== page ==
¶15 The record of the instant case fails to reflect any efforts of the State to persuade witness Keesee to return to Oklahoma other than the service of a defective subpoena. The State did not attempt to obtain her presence under the Uniform Act. We note, further, that the record reflects that an out-of-county subpoena dated November 13 was issued and then served out-of-state upon witness Keesee on the 16th of November, commanding her appearance on the 25th of November in the District Court, Kay County. The record further reflects that a second similar subpoena dated February 5 was issued and thereafter served out-of-state upon witness Keesee on the 11th day of February, 1975, commanding her appearance on the 13th of February. The State offers no details as to whether or not witness Keesee appeared on the 25th of November, or any evidence whether or not the State conversed personally with the witness and possibly received an affirmative assurance of her presence at trial. We also take notice that the distance between the forum of this cause and the location of the witness was approximately 15 to 20 miles.
¶16 Under the circumstances of this case, the State's failure to make use of the Uniform Act falls below the required constitutional good faith effort to secure the presence of witness Keesee at trial.
¶17We are therefore of the opinion that the State, in the instant case, failed in its burden of proof and the actual unavailability of witness Keesee was not established, nor does the State's action in the instant case constitute a good faith diligent effort. Thus the right of confrontation may not be dispensed with so lightly. See, Barber v. Page, supra, 390 U.S. at 724, 88 S. Ct. 1318.
¶18 For all the above and foregoing reasons, the instant case is reversed and remanded for further proceedings not inconsistent with this opinion.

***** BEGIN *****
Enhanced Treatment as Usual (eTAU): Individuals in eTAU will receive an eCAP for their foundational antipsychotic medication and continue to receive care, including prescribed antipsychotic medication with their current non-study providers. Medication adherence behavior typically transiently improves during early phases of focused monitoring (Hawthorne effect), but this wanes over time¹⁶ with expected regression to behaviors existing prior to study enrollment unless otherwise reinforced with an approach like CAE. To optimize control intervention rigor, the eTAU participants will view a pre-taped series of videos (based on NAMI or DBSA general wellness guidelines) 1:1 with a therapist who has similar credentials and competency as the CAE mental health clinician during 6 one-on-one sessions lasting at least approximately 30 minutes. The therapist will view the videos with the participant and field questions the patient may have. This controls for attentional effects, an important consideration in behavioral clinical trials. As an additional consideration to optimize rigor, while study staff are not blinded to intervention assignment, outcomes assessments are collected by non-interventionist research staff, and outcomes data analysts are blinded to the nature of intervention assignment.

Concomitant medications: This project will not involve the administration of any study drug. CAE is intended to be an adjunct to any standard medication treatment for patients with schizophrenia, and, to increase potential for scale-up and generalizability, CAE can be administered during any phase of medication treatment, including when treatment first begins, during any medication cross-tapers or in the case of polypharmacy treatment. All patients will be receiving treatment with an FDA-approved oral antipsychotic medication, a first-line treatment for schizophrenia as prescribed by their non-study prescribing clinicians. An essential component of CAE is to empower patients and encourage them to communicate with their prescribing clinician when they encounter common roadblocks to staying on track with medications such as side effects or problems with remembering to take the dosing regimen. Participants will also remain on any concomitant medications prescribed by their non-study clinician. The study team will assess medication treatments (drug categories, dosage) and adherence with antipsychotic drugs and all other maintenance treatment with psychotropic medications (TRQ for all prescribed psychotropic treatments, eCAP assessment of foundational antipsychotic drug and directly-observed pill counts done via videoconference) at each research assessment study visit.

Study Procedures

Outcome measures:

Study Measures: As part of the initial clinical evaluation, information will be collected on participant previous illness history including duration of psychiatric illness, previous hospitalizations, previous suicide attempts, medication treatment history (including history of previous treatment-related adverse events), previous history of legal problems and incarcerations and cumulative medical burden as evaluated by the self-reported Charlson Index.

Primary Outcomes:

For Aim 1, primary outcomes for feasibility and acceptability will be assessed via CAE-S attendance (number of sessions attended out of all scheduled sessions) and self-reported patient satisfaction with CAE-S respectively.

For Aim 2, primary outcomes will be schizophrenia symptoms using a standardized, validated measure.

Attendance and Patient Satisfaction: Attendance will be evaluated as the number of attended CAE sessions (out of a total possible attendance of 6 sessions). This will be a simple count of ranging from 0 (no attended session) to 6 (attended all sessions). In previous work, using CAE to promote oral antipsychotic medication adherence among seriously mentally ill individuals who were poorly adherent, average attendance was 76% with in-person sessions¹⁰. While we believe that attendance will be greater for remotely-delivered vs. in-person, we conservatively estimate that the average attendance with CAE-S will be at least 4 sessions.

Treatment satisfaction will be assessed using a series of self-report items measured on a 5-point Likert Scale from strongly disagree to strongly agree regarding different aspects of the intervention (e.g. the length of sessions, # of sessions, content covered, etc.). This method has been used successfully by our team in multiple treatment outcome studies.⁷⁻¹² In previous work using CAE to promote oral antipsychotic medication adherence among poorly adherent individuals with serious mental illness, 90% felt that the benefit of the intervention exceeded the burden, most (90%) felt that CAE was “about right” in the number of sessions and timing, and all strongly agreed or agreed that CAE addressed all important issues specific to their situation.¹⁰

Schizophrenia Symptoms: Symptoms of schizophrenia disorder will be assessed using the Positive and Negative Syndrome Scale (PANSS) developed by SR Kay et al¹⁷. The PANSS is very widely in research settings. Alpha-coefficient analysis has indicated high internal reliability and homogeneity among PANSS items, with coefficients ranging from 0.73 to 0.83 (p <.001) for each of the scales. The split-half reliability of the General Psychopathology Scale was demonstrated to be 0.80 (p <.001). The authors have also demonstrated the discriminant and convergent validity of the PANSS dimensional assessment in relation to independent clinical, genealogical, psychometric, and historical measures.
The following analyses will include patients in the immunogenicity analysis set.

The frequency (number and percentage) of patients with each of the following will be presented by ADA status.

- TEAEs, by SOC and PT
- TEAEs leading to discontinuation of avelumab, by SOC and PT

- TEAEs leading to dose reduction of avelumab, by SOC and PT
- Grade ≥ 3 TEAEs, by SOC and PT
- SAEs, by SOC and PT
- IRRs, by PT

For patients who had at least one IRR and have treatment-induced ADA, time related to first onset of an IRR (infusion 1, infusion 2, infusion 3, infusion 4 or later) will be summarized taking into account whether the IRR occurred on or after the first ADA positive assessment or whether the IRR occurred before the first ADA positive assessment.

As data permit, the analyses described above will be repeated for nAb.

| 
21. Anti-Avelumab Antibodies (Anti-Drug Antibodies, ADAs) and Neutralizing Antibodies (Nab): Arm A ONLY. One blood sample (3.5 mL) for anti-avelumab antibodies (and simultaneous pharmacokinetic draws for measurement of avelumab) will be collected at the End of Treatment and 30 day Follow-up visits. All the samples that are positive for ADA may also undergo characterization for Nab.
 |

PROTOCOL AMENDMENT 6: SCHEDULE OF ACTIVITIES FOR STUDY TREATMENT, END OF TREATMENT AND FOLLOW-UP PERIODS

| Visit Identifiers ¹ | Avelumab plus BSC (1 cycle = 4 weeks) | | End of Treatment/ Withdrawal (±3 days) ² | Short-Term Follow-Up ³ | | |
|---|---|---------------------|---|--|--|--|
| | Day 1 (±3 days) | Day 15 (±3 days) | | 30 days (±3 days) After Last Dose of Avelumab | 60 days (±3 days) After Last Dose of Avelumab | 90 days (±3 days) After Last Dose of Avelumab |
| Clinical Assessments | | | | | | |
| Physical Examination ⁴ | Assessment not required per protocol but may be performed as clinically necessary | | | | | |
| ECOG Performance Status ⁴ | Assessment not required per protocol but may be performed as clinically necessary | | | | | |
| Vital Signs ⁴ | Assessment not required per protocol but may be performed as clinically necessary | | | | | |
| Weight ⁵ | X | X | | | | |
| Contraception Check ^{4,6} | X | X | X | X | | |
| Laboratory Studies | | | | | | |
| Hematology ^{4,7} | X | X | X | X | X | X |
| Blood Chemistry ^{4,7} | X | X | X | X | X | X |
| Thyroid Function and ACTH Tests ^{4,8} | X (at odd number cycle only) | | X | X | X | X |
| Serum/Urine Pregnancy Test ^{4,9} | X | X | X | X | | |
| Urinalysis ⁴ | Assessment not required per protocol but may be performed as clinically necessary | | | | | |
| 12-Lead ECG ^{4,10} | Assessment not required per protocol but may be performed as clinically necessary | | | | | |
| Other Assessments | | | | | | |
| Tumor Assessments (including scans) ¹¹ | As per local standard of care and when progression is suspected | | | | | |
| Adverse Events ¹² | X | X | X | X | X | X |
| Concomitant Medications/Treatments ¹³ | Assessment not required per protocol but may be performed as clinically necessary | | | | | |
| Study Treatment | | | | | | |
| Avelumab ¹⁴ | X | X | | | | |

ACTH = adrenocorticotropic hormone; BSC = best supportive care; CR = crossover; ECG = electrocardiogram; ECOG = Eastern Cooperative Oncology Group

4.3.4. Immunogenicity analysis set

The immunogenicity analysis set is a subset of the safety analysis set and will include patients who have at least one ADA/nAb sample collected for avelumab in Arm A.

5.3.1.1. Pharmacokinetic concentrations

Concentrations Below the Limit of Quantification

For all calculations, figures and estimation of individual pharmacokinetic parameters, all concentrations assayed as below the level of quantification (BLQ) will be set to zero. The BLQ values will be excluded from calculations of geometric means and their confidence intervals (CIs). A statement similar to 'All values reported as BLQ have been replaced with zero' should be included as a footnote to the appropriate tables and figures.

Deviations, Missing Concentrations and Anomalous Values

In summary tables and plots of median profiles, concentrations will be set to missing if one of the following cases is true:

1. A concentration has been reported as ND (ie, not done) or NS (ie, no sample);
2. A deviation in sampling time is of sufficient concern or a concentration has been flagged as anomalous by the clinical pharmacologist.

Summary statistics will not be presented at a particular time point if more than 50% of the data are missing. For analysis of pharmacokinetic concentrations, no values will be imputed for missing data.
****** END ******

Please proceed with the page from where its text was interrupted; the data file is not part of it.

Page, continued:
BRETT, P.J., and BUSSEY, J., concur.
¶18 For all the above and foregoing reasons, the instant case is reversed and remanded for further proceedings not inconsistent with this opinion.
BRETT, P.J., and BUSSEY, J., concur.
1 Title 22 O.S. 1971 § 715 [22-715], provides:
"No person is obliged to attend as a witness, before a court or magistrate out of the county where the witness resides or is served with the subpoena, unless the judge of the court in which the offense is triable, upon an affidavit of the county attorney, or of the defendant or his counsel, stating that he believed that the evidence of the witness is material and his attendance at the examination or trial necessary, shall indorse on the subpoena an order for the attendance of the witness."
Defendant also argues that the out-of-county subpoena was defective in that it was not accompanied by any affidavit by the County Attorney, which is supported by the record.
2 Title 22 O.S.Supp. 1975 § 721 [22-721], et seq., provides the procedure in this State to secure the attendance of a witness from outside the state and, in substance, is the same Uniform Act adopted by 47 of the other states.
3 Other cases indicate the State must demonstrate that all available means have been exhausted to bring the witness before the court, especially when the whereabouts of a material witness is known. See, Gorum v. Craven, 465 F.2d 443, at 445 (9th Cir. 1972); and People v. Graham, 69 Misc.2d 567, 330 N.Y.S.2d 717 (1973), construing Barber v. Page, supra, 390 U.S., at 719, 88 S. Ct. 1318 (case later affirmed by the Supreme Court, Appellate Division of New York in 43 A.D.2d 182, 350 N.Y.S.2d 458 ). Also see, People v. Nieto, 33 Mich. App. 535, 190 N.W.2d 579, at 581 (1971); and People v. McIntosh, 389 Mich. 82, 204 N.W.2d 135, at 138 (1973), in a dissenting opinion by Justice Brennan; and see, Kasieta v. State, 62 Wis.2d 564, 215 N.W.2d 412 (1974). Also, California v. Green, supra, indicates that even if the previous witness had died or were otherwise unavailable the prior confrontation was sufficient as long as the declarant's inability to give live testimony was in no way the fault of the state, 399 U.S. 149 at 165, 90 S. Ct. 1930, 26 L. Ed. 2d 489.